I agree with mike meyer agreeing with Ralph from Fafblog! that Israel isn't going to be a jewish state forever, even if the idea of a secular, nontheocratic democracy isn't presently kosher. Change before it happens often looks impossible, and then in hindsight it invariably looks inevitable.

And for book-lovers, Israel is Real is a really good book that I bet Ralph liked.

Posted by N E at July 30, 2010 04:41 PM

Where are the "anti-war" Left? Why, they're all here commenting at tinyrevolution. There are far fewer of you than you might think. Everyone else wakes up in the morning and pays whatever it costs for gas to get to work, pay their bills (but just) and tries to avoid having to send their kids to schools that have lots of different people in them (read colored.) WTF are you people talking about anyway? Obama ran on a platform of escalation in Afghanistan (or "re-engagement.") What, did you think he was going to send in 30,000 social workers to get the job done? Use pez to pay for them??

Posted by Anonymouse at July 30, 2010 05:05 PM

mistah charley, ph.d.,

I was thinking along the lines of external forces controling a persons behavior versus a person deciding on their own path; I think this could fit From's idea.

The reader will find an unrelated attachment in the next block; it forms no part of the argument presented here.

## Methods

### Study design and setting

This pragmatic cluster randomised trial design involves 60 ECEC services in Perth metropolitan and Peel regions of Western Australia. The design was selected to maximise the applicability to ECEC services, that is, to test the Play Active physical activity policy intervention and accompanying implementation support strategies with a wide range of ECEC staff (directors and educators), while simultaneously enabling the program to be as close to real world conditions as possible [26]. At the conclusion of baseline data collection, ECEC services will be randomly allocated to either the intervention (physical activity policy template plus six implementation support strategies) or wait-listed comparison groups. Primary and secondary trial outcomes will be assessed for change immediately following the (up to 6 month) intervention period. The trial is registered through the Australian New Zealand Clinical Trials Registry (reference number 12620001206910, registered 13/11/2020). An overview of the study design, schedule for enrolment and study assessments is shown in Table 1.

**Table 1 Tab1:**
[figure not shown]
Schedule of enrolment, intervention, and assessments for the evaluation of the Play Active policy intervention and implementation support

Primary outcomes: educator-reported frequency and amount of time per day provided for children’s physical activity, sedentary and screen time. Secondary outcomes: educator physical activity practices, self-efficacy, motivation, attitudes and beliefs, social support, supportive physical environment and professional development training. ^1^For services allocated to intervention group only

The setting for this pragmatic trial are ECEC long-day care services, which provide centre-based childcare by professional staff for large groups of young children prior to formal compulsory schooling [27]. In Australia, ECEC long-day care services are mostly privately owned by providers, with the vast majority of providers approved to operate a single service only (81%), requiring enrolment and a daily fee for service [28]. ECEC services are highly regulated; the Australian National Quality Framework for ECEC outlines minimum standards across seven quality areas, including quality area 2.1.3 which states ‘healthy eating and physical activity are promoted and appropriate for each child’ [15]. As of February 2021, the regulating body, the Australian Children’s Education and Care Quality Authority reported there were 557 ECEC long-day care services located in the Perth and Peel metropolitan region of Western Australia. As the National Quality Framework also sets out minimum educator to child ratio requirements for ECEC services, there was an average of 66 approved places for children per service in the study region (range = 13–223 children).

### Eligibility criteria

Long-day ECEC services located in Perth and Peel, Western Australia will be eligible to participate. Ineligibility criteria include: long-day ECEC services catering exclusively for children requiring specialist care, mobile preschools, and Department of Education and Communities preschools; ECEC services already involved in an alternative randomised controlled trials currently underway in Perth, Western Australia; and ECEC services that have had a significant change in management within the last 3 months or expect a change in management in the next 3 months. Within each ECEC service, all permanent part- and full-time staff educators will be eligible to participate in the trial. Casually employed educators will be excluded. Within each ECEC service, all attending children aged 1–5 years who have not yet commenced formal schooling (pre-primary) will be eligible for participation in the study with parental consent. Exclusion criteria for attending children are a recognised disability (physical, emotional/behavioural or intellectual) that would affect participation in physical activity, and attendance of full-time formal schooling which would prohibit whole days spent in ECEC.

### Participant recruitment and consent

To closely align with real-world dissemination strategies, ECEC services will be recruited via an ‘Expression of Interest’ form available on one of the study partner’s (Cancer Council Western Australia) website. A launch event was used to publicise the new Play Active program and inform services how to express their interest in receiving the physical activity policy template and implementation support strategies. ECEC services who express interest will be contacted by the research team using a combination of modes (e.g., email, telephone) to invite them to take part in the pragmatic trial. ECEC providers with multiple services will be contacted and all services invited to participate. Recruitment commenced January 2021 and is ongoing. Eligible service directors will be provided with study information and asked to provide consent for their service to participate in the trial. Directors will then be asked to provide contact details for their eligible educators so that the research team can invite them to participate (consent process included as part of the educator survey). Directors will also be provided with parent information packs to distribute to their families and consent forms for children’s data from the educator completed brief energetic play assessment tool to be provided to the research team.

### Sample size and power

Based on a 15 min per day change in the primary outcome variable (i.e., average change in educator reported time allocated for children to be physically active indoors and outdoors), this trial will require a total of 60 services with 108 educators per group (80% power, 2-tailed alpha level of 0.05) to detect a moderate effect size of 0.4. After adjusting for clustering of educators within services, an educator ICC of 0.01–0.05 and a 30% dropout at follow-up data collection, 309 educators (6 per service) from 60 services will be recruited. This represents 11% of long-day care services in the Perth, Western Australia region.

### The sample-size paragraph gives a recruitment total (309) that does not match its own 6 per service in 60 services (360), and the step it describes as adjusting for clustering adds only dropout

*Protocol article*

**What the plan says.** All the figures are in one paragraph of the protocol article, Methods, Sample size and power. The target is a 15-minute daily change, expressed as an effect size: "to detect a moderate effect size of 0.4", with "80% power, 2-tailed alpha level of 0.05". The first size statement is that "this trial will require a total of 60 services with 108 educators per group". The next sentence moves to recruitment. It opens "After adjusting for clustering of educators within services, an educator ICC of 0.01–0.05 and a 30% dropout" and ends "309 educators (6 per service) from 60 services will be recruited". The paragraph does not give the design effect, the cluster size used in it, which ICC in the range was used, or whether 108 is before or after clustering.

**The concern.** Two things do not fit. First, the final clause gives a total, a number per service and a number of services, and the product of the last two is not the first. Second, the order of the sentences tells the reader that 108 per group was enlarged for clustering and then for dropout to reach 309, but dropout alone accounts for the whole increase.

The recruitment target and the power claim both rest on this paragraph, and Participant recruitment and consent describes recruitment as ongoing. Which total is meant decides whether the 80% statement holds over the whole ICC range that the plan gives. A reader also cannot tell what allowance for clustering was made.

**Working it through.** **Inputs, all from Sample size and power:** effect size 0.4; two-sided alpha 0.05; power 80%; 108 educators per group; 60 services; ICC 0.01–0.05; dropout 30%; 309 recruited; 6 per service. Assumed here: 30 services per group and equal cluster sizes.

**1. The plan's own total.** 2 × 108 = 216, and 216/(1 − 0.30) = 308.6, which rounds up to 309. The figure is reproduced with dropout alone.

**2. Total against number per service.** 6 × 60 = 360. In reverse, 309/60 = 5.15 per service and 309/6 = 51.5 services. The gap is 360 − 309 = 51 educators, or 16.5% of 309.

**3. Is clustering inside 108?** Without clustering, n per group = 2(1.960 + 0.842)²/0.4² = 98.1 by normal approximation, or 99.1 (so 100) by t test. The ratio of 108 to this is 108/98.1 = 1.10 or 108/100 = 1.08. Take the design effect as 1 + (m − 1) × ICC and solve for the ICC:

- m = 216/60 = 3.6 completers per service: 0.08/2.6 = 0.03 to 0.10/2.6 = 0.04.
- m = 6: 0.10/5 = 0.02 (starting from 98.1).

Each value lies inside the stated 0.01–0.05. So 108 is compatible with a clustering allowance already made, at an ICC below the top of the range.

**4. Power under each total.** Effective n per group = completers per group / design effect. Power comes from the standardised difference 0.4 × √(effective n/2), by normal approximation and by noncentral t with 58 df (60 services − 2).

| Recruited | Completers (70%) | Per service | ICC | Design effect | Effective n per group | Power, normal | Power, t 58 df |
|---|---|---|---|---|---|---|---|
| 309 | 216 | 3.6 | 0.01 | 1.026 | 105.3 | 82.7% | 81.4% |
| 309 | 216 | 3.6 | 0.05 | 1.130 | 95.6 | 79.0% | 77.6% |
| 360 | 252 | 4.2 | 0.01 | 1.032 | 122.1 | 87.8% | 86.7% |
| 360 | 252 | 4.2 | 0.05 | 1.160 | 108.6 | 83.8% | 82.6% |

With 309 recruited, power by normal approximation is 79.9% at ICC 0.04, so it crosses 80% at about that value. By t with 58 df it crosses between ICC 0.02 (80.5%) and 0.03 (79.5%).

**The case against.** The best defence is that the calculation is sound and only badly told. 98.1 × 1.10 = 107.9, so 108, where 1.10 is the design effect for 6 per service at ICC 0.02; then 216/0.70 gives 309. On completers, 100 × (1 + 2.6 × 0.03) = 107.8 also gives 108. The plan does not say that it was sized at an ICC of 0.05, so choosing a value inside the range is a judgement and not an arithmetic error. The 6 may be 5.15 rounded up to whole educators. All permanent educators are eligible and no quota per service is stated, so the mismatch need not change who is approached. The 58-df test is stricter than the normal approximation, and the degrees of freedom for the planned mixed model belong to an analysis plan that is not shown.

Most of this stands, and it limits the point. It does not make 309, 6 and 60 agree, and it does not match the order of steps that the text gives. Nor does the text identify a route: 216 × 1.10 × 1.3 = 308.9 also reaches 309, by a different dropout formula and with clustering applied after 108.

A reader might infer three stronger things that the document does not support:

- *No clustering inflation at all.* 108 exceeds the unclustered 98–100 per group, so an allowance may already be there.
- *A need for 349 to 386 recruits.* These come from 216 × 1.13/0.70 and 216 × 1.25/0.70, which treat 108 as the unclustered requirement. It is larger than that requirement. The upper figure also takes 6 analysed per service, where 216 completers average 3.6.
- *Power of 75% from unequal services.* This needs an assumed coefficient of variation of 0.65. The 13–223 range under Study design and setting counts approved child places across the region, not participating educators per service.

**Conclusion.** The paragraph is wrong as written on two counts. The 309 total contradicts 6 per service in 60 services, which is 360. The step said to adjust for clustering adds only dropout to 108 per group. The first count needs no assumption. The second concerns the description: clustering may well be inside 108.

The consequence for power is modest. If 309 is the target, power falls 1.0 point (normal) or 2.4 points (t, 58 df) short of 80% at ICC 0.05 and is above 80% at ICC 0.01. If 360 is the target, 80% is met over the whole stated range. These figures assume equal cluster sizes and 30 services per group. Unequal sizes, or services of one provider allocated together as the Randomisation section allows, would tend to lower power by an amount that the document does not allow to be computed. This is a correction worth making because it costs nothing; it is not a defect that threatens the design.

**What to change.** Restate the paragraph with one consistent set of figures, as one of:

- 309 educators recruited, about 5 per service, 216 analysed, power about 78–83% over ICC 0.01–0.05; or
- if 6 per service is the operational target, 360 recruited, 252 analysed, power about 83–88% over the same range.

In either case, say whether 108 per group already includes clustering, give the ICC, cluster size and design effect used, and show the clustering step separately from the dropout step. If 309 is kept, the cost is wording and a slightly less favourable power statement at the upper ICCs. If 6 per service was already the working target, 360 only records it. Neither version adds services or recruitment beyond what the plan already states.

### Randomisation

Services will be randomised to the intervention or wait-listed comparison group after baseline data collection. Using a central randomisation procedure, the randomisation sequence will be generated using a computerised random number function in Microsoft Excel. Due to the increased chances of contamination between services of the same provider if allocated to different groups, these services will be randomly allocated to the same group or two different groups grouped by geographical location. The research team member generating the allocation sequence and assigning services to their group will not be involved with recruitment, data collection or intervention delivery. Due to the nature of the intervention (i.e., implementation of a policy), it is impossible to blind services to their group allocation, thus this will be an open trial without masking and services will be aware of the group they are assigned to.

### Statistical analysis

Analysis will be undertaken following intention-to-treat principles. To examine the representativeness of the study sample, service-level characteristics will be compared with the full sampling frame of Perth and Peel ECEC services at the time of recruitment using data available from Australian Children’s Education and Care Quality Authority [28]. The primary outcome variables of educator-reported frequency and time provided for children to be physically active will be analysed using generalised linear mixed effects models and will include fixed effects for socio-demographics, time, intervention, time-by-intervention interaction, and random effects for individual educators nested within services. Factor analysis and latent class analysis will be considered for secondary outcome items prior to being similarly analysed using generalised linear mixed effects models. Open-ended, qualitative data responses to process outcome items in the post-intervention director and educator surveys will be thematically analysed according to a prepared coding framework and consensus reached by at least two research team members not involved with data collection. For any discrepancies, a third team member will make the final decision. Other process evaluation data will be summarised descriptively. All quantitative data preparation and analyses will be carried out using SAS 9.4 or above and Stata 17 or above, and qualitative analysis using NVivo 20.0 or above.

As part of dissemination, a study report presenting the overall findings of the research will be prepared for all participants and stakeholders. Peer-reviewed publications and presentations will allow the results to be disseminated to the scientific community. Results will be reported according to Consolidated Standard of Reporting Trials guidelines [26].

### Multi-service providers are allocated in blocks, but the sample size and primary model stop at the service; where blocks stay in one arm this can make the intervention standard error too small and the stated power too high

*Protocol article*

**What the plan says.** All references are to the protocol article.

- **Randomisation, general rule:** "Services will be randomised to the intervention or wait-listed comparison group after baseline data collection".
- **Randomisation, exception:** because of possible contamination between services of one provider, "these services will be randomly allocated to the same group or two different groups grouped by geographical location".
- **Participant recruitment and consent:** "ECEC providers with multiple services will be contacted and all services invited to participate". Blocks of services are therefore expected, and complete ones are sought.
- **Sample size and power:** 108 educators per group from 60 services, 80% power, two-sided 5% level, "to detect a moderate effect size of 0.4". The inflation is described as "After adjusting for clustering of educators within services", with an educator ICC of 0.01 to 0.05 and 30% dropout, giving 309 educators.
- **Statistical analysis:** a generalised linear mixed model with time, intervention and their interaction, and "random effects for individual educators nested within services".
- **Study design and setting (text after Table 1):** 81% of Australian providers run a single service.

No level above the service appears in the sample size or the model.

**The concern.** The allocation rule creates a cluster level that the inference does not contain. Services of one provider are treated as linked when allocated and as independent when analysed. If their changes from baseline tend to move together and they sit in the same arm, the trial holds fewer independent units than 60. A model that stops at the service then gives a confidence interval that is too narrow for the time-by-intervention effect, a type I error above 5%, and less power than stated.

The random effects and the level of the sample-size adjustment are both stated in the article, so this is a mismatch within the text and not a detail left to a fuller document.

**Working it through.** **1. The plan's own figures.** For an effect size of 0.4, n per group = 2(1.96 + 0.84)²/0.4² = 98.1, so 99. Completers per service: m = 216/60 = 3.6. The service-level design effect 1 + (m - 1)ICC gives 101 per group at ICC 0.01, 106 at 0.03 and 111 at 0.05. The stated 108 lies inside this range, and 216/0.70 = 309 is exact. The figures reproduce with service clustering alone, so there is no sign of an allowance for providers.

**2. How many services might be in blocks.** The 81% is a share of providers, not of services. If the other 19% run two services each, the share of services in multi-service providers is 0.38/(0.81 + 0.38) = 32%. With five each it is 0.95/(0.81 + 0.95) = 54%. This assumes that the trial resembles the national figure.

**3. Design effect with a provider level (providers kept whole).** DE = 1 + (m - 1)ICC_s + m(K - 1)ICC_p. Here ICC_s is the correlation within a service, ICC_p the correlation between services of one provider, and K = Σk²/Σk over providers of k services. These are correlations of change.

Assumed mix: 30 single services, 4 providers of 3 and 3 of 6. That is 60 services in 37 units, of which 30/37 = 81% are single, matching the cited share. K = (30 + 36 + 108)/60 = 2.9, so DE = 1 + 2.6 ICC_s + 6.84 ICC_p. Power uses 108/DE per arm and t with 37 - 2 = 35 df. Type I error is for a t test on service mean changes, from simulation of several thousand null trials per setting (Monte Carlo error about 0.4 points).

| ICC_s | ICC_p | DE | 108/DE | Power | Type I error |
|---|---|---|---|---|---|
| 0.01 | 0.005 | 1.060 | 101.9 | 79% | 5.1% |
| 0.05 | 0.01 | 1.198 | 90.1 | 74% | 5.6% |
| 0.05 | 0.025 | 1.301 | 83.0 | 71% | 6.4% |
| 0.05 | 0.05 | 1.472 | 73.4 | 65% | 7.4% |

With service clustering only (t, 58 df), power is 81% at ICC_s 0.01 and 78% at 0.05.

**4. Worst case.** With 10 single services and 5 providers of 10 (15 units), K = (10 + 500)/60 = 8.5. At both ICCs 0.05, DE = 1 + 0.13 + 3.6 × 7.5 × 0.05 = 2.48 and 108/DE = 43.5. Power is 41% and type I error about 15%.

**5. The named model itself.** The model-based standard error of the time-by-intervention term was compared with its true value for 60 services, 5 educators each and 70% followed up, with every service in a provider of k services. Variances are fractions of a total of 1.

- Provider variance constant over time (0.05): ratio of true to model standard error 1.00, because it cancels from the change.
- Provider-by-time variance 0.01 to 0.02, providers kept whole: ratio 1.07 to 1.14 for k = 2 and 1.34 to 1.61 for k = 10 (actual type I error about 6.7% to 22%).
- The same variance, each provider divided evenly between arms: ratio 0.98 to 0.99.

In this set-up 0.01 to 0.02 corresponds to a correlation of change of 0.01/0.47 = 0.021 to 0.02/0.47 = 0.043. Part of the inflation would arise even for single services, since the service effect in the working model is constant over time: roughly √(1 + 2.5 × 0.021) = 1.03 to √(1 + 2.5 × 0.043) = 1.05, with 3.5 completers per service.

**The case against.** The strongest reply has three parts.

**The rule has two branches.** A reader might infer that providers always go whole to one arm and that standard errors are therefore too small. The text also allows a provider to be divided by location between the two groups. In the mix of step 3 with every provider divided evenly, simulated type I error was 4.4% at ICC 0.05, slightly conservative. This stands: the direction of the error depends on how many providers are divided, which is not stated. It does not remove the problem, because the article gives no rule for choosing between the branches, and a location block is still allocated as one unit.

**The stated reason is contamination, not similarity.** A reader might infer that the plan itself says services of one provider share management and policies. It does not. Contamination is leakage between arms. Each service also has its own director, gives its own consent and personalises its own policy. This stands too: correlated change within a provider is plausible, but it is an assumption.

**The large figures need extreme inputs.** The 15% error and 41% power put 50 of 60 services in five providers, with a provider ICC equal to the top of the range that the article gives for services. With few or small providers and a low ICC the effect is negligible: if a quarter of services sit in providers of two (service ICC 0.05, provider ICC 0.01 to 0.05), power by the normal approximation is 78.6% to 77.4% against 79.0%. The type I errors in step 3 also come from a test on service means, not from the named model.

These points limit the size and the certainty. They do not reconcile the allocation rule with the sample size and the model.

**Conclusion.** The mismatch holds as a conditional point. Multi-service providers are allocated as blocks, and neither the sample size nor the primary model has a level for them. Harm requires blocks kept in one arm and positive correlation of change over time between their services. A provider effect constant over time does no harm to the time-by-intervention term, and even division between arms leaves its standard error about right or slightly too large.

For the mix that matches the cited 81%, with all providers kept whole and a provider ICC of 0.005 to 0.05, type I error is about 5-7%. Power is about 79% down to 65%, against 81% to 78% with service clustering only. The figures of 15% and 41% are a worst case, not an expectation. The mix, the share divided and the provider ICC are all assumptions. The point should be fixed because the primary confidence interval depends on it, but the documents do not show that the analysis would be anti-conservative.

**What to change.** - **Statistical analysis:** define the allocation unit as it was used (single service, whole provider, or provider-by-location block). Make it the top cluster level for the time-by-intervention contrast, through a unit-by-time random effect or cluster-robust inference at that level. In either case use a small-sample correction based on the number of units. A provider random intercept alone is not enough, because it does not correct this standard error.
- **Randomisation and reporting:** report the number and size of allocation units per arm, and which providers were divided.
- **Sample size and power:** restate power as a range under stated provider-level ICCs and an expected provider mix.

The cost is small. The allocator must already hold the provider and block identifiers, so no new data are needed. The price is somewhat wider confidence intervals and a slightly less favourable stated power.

I don't agree with Nader that Israel is a response to the holocaust. I believe Finkelstein demolished this idea in "The Holocaust Industry". Zionism actually started at the end of the 19th century. As far as I am concerned it is a fascist ideology that emerged along with the other fascist movements at that time.

N.E.,

I looked at the amazon page for "Israel is Real" and it looks like a very Israel-centric book. Where is the Palestinian point of view? My favorite book on Israel/Palestine is "Facts and Fables" by Clifford Wright. I could mention some other books but I will simply also mention the website

http://www.ameu.org/

Posted by Edward at July 30, 2010 10:26 PM

Edward

Israel is Real is a general history of how an idea became a nation, and at least some of the problems that have followed from that. I haven't looked at it in a while, but I thought it an enlightened book. The book certainly isn't hostile to Palestinians, and it definitely isn't something any right-wing Israeli would like, but it isn't ABOUT the Palestinian perspective.